The MOTHeRS Project also provides for other important needs for pregnant individuals, such as mental health care, food and clothing. Pregnant people are also connected with additional resources in their community as needed.
The association of food insecurity and diet quality with mental health, and with poor outcomes in high-risk pregnancies, has been established. The MOTHeRS Project screens all patients at its clinical sites for food insecurity. The project has developed a medically tailored emergency food bag for high-risk pregnant women identified as food insecure in the clinical setting. Those who screen positive are provided this medically tailored food bag, nutrition education, and links to existing community resources. This approach promotes effective nutrition education and healthy behavior, and has been presented at national meetings.2,3
Eliminating Barriers and Improving Outcomes for Rural Maternity Care
This model helps manage patients in clinics closer to their homes and minimizes travel to the remote specialty clinics for high-risk patients – such as those with diabetes, chronic hypertension, opioid/substance use and/or psychiatric needs. Aside from enhancing access to services, this model helps to reduce geographic health disparities, enhances patient convenience, and improves patient adherence to treatment. Despite high health care spending, the United States has some of the worst maternal outcomes in the industrialized world.4,5,6 The collaborative co-management model developed by the MOTHeRS Project creates a patient-centered team approach to care delivery and results in both improved patient experiences and a positive impact on maternal fetal health.
By bringing specialists to the primary care sites, this model also reduces professional isolation, enhances recruiting and retention of health professionals in underserved areas, and improves coordination of care across the health care system.
The MOTHeRS Project results were strong and have increased access to pregnancy care for rural individuals. Through June of 2022, there were 935 pregnant individuals who received care through the MOTHeRS Project: 106 maternal fetal medicine (MFM) specialist visits and 829 mental health visits with either a psychiatrist or a licensed clinical social worker. The project screened 14,535 patients for food insecurity and distributed 440 medically tailored food bags to those who screened positive. Additionally, the project has saved 16,586 driving miles for patients and their families.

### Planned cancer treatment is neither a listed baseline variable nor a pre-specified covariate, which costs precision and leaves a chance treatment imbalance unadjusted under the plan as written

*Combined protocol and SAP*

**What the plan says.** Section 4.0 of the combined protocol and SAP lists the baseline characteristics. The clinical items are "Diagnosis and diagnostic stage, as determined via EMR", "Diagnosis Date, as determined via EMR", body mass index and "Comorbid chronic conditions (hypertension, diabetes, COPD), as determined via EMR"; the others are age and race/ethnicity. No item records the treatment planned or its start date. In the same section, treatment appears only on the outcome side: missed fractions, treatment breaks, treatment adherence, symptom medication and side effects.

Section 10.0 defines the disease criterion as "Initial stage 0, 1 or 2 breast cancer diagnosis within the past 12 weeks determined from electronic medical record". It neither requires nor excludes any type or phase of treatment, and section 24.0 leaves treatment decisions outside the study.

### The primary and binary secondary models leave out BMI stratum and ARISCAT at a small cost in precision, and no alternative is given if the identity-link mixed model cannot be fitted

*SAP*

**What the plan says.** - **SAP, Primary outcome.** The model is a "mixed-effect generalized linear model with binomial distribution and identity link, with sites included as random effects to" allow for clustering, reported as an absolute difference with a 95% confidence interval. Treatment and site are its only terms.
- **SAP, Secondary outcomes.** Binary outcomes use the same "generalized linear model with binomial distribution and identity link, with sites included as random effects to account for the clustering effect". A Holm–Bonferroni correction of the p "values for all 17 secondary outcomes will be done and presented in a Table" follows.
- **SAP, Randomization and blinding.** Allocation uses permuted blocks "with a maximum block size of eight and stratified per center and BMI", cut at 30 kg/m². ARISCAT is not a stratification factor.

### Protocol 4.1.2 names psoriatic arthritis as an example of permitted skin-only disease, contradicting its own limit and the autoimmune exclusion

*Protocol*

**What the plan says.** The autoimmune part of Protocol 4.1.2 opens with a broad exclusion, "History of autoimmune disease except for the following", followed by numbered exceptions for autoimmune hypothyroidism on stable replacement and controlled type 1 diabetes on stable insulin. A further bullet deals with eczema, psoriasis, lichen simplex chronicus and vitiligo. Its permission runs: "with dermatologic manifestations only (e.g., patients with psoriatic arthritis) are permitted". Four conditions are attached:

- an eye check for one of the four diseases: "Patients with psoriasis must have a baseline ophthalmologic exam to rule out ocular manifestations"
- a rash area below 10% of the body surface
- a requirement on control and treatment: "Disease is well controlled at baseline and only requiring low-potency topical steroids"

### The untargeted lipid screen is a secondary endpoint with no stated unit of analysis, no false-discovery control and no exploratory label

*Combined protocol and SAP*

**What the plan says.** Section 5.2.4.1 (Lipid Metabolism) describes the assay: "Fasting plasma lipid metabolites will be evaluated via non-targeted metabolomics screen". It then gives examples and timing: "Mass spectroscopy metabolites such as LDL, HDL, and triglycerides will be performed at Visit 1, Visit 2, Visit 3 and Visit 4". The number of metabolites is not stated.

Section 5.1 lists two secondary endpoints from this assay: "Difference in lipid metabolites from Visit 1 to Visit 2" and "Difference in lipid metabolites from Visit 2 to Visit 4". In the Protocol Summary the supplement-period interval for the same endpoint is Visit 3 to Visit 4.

The MOTHeRS project expects to continue to provide care at three initial sites and another clinic, which is being added this year. Through its ongoing work, the MOTHeRS Project expects not only to provide care to those who need it at its clinical sites, but also to generate new knowledge regarding how these barriers can be better addressed to ensure every woman in rural America has a safe and healthy pregnancy, delivery, and post-natal outcome.
- Postpartum Coverage Extended to 12 Months for NC Medicaid Beneficiaries Beginning April 1 Opens in a new window
- Smith B, Kolasa KM, Sastre LR, Craven K. MOTHeRS Project: Acceptability of a medically tailored food bag treating food insecurity in high-risk pregnant patients. Poster presented at: SNEB 2021 Annual Conference; August 9, 2021; Department of Family Medicine, East Carolina University, Greenville, NC. Opens in a new window
- Smith B, Kolasa KM, Craven K. Emergency Food Bag and Patient Education for the MOTHeRS' Project. Presented at: ECU Family Medicine Research Day; June 10, 2021; Department of Family Medicine, East Carolina University, Greenville, NC. Opens in a new window
- Maternal mortality ratio (modeled estimate, per 100,000 live births) -Finland, Venezuela, RB. (n.d.). Opens in a new window
- MacDorman M, Declercq E. The failure of United States maternal mortality reporting and its impact on women’s lives. Published in final edited form as: Birth. 2018 Jun; 45(2): 105–108. Published online 2018 Jan 4.
- Gunja MZ, Tikkanen R, Seervai S, Collins SR on behalf of The Commonwealth Fund. What is the status of women’s health and health care in the U.S. compared to ten other countries? Published December 19, 2018. Opens in a new window